One of the best, and most popular, home defense shotguns is the Mossberg 590. Pump-action shotguns are incredibly durable and reliable, and the 590 is a prime example.

Mossberg 590 Pump-Action Shotgun

The Mossberg 590 comes in a number of configurations, such as the Cruiser, Shockwave, and Persuader. For home defense, I prefer the 18.5-inch Cruiser, but the Persuader has a stock and is easier to handle.

You can also easily swap the barrel out with aftermarket options, so you can use the same shotgun for home defense and hunting. The Mossberg 590 is a great, budget-friendly option for those who want a reliable shotgun that could serve in several roles.

If you prefer, the Remington 870 provides similar features and functions.

2. Kel-Tec KSG

The Kel-Tec KSG is as iconic as it is unique. With two magazine tubes, this pump-action shotgun provides an excellent supply of ammunition (14+1 rounds, 2¾-inch shells).

Kel-Tec KSG

Additionally, with the flick of a switch, you can change which magazine tube you are loading from, allowing you to quickly swap between multiple types of ammunition.

The bullpup design of the KSG makes it incredibly compact and easy to maneuver. Further, it loads and ejects from the bottom, which makes it a great option for both left and right-handed shooters. The KSG also provides ample picatinny rail space to mount iron sights and red dot optics.

If you like the design of the Kel-Tec KSG, but would prefer something lighter weight and don’t need the extended capacity, look at the KS7. Both shotguns are compact, reliable, and great options for home defense.

3. Winchester SXP Defender

For those who don’t like the recoil of the 12-gauge, the Winchester SXP Defender in 20-gauge would make a great home defense shotgun.

Winchester SXP Defender

The reduced 20-gauge recoil combined with the smooth and fast action allows you to easily make quick and accurate hits. The lighter weight of a 20-gauge shotgun makes it incredibly easy to handle, even by young or small-statured shooters.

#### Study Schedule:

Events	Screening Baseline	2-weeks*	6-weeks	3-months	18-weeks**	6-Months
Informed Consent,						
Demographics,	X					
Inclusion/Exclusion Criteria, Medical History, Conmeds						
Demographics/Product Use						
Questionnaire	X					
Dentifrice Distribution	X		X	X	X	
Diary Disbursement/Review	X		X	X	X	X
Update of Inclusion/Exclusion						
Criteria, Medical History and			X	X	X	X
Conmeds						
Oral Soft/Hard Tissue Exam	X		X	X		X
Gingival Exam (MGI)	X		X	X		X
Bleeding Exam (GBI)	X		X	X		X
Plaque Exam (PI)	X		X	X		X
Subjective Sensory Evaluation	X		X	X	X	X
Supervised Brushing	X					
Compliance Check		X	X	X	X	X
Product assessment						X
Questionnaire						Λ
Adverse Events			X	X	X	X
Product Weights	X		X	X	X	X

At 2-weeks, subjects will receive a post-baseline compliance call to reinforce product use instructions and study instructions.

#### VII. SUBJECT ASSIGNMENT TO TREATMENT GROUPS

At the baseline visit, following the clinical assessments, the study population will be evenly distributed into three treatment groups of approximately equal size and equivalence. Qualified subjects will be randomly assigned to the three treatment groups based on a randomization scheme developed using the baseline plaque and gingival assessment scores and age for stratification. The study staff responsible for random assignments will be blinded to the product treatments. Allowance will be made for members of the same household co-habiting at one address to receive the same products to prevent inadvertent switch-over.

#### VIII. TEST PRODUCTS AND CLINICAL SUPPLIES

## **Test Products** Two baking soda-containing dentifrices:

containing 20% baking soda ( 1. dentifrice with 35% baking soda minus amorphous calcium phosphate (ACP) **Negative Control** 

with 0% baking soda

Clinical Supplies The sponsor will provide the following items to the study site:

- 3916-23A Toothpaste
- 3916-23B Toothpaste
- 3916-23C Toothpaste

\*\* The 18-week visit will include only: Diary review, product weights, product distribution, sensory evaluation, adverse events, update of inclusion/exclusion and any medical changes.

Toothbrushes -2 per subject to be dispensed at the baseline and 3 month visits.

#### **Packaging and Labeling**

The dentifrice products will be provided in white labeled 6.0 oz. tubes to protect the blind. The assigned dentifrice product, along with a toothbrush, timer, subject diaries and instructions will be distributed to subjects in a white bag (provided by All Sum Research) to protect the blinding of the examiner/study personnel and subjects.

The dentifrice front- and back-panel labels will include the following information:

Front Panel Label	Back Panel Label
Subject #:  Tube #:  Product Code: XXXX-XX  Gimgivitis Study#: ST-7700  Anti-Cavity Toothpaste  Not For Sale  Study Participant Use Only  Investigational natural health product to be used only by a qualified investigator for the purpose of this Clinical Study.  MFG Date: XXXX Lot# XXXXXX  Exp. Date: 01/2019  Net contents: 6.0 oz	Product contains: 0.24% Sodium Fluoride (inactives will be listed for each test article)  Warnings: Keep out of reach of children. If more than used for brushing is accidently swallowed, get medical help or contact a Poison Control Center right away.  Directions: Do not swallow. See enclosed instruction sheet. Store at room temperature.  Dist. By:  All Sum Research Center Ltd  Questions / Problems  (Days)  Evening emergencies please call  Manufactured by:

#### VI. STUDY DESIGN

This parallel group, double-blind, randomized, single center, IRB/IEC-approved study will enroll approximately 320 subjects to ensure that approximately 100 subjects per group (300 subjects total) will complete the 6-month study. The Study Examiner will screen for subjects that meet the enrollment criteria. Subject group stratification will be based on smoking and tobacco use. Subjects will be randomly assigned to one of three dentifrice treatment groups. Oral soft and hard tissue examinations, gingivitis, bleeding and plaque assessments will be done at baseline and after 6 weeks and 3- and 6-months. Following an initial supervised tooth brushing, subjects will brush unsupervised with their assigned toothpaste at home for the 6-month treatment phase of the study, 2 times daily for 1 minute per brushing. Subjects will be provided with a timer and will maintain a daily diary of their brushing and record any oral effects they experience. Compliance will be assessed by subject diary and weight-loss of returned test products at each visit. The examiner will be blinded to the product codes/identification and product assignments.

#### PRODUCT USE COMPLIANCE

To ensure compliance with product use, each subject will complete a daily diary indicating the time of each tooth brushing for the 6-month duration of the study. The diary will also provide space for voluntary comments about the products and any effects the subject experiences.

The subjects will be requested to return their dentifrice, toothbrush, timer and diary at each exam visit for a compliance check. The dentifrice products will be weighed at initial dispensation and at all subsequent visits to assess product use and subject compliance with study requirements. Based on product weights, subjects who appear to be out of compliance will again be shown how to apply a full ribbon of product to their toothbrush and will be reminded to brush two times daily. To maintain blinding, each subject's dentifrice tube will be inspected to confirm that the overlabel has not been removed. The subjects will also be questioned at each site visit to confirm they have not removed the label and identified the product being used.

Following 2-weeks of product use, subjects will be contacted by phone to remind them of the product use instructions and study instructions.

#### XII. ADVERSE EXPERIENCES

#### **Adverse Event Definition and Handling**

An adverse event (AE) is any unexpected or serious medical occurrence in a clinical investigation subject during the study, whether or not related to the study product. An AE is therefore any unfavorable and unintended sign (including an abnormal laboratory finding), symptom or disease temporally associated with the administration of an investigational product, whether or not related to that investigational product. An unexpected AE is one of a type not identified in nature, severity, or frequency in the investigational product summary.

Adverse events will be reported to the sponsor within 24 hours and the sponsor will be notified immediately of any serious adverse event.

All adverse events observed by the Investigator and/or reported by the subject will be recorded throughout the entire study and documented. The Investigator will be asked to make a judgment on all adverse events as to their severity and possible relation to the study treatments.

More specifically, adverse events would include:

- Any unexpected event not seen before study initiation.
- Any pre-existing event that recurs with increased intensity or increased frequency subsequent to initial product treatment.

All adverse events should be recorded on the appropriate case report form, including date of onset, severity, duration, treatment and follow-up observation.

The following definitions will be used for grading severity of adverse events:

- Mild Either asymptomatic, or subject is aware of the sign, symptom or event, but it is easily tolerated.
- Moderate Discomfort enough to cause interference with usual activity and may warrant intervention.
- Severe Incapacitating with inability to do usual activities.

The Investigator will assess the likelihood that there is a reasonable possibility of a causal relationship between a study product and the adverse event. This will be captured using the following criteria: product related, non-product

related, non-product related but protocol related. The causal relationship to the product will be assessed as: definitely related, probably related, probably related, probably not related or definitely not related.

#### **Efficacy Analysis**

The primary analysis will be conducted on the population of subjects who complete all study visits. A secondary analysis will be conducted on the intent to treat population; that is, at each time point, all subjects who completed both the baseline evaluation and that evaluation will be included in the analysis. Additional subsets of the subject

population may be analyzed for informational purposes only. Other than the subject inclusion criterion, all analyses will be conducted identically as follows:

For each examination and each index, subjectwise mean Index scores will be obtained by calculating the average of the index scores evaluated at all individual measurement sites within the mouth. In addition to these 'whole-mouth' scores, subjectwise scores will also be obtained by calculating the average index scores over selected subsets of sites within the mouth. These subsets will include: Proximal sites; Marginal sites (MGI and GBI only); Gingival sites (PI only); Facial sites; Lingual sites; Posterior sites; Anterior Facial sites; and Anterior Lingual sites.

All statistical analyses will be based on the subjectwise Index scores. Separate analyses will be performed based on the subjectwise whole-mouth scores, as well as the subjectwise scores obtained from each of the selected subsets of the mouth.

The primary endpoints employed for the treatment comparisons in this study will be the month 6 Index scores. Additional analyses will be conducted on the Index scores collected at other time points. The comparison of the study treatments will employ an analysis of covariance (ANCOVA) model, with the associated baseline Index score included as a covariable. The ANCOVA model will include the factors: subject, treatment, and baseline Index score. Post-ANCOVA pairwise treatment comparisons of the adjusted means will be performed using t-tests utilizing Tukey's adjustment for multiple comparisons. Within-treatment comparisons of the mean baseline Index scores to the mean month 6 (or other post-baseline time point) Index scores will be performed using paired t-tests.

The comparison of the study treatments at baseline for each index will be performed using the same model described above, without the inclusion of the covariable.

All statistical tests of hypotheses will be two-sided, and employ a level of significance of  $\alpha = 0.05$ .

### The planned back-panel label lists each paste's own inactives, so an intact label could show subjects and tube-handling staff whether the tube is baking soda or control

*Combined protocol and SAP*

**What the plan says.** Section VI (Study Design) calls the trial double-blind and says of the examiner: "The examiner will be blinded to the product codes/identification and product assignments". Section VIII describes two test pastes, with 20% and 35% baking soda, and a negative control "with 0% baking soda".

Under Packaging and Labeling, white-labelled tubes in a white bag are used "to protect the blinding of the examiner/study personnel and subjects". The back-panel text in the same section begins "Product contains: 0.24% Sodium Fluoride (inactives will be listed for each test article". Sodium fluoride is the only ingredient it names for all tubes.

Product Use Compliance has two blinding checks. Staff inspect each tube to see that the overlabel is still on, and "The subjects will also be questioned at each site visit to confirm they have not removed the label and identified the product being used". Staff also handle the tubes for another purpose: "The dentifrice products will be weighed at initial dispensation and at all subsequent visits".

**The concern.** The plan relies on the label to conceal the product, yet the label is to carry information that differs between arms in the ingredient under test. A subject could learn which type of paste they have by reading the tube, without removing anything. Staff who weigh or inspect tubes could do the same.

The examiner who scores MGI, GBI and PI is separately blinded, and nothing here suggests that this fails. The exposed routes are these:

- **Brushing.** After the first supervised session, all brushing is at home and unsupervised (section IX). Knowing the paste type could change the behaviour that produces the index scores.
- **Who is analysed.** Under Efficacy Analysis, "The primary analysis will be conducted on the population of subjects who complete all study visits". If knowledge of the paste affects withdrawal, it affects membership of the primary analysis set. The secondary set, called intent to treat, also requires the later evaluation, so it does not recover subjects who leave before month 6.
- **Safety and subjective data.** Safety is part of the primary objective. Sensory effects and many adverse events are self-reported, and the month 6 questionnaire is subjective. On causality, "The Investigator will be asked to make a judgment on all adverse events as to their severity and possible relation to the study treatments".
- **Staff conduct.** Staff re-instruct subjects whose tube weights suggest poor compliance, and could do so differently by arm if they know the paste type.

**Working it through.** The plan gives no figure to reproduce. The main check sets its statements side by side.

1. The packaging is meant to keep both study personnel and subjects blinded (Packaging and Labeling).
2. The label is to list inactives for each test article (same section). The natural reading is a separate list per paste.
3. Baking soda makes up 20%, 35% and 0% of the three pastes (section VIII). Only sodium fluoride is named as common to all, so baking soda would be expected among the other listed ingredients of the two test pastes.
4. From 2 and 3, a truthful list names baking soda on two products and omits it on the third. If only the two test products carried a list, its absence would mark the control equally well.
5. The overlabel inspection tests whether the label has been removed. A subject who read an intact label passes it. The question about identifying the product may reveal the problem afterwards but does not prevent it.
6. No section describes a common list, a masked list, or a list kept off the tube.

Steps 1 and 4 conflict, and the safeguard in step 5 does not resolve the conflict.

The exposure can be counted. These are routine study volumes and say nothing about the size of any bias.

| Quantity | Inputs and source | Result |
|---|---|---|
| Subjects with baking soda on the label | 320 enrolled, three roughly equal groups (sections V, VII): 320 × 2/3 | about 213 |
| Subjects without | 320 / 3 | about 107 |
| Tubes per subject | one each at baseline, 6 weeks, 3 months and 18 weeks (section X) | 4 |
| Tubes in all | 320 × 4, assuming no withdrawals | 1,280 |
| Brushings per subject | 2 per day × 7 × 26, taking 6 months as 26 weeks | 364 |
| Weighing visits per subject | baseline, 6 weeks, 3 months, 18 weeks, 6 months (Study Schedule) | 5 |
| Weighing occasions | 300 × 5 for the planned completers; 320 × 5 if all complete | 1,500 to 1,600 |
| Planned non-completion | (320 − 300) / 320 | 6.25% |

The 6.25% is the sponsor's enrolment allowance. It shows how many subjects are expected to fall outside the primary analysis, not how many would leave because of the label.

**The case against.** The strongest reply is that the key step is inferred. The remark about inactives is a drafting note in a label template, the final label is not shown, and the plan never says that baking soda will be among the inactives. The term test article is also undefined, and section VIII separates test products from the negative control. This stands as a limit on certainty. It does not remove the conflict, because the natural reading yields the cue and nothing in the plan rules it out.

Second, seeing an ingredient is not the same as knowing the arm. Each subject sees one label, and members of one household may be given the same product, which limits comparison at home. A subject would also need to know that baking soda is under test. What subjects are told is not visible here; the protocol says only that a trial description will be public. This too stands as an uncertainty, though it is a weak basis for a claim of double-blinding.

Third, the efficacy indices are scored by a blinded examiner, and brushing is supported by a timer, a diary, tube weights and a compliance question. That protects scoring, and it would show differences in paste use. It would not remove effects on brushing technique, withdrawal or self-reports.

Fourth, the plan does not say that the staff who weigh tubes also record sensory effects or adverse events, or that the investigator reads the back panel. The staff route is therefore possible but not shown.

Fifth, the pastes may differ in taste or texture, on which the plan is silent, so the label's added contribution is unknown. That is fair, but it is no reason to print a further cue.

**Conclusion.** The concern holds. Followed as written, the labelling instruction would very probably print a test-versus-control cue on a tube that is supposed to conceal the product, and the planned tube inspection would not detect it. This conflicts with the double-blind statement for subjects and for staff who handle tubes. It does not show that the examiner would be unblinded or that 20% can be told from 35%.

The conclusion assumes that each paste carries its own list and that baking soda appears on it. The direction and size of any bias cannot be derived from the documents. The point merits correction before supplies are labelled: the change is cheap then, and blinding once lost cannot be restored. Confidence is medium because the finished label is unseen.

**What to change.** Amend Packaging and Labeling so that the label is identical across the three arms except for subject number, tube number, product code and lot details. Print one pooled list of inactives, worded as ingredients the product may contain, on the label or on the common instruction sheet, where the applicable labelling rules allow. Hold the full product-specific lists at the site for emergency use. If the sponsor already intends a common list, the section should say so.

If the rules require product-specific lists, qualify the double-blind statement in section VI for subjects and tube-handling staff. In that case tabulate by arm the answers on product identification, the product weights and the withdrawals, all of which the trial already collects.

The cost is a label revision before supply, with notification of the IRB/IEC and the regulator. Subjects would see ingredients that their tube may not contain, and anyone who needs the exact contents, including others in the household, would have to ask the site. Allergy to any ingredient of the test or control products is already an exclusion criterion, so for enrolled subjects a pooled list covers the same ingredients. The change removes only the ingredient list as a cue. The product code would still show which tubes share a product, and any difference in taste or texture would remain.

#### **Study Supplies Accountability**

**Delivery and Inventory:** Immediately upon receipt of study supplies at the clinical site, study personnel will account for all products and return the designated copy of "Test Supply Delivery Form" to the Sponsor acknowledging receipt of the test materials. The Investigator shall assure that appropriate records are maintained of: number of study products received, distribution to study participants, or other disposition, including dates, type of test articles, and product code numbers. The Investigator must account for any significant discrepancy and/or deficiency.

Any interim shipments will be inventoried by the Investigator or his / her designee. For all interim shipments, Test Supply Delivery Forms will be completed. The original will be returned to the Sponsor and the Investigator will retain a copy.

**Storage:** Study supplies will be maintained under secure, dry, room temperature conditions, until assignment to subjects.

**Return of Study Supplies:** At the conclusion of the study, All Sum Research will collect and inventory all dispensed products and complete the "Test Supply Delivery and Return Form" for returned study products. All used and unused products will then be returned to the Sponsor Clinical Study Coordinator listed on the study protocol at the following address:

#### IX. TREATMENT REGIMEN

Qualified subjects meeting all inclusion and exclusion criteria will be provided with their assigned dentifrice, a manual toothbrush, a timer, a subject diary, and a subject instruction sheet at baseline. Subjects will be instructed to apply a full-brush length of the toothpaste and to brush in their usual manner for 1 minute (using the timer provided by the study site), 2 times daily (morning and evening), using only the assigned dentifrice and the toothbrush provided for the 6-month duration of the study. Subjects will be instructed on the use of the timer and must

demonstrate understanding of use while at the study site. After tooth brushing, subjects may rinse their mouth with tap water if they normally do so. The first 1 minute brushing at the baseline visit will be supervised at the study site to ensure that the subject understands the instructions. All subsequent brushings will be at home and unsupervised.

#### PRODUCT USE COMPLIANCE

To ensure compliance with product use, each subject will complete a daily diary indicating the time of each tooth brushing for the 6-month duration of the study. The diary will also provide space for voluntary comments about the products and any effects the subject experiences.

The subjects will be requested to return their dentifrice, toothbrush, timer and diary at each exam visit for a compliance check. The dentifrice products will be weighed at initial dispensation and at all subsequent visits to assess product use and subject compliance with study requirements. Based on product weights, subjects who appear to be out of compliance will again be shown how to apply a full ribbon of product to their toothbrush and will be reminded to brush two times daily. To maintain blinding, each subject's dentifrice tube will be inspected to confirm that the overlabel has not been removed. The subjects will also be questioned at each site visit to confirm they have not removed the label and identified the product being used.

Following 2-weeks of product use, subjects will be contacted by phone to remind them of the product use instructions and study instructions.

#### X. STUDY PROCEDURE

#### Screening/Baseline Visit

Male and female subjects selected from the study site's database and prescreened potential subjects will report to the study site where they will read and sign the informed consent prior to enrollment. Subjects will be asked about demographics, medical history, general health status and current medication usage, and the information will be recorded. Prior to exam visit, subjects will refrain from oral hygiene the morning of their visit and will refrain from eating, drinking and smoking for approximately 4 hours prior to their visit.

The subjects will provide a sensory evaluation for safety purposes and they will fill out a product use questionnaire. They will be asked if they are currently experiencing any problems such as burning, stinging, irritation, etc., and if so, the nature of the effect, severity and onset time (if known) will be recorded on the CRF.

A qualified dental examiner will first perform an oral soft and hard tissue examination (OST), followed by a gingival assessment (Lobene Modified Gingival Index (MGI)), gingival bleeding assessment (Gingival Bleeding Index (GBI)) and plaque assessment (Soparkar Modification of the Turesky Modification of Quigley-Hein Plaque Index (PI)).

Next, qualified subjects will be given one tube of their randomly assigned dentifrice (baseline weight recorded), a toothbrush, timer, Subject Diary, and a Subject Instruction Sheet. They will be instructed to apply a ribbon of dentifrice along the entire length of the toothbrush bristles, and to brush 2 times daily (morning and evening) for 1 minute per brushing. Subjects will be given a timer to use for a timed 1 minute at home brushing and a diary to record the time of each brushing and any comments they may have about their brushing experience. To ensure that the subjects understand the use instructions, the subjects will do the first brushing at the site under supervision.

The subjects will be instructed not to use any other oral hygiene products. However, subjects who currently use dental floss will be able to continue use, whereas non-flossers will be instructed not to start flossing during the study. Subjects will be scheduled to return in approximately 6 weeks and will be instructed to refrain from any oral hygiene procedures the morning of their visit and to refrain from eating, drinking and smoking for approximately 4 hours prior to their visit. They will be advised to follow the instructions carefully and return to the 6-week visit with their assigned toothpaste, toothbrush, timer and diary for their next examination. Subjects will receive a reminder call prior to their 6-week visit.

The chrome-plated chamber and bore provide excellent reliability and make for easy cleanup. The SXP Defender incorporates a standard brass bead front sight, but the alloy receiver is drilled and tapped for scope bases. This allows you to use a simple, no-nonsense sight setup for up-close encounters, but also lets you mount a red dot optic if you prefer.

Additionally, the shotgun features an Inflex Technology recoil pad that directs felt recoil down and away from the shooter’s cheek to reduce flinching and fatigue.

4. Benelli M4

The Benelli M4 operates off of a gas system that makes it incredibly reliable and soft-shooting. This piston-driven auto-regulating gas-operated (A.R.G.O.) system was designed for the U.S. Marine Corps, so you know this rugged shotgun is ready for anything you throw at it.

Benelli M4

The gas-operated M4 is heavier than Benelli’s other variants, but it is softer shooting and can cycle a wide range of payloads more reliably due to the gas system. These are two great features for home defense, and the added weight on the M4 isn’t a huge issue because you aren’t going to be trekking it miles on a hunt.

The M4 features an 18.5-inch barrel, pistol grip, and ghost-ring sights, providing a good setup for home defense right out of the box. Optionally, you could opt for the M1014 version which adds an adjustable stock to the package.

Further, the Benelli M4 accepts 2¾-inch and 3-inch 12-gauge shells. Though it is one of the more expensive options on this list, it is certainly worth every penny.

5. Rock Island Armory VR60

The Rock Island Armory VR60 semi-auto shotgun from Armscor is designed to function like an M-16 or AR-15, and to be just as reliable!

Rock Island Armory VR60

This is a no-nonsense shotgun built using a conventional gas-operated action set in a 7075 aluminum upper receiver. It is chambered for 12-gauge shells and has a 3-inch chamber and a 20-inch shrouded barrel.

The VR60 features a removable carry handle, polymer furniture with a hefty combat-style pistol grip and an elevated bead front sight.

The precision-reamed ordnance-grade steel barrel is threaded to accept the Beretta/Benelli chokes and is constructed to withstand thousands and thousands of rounds.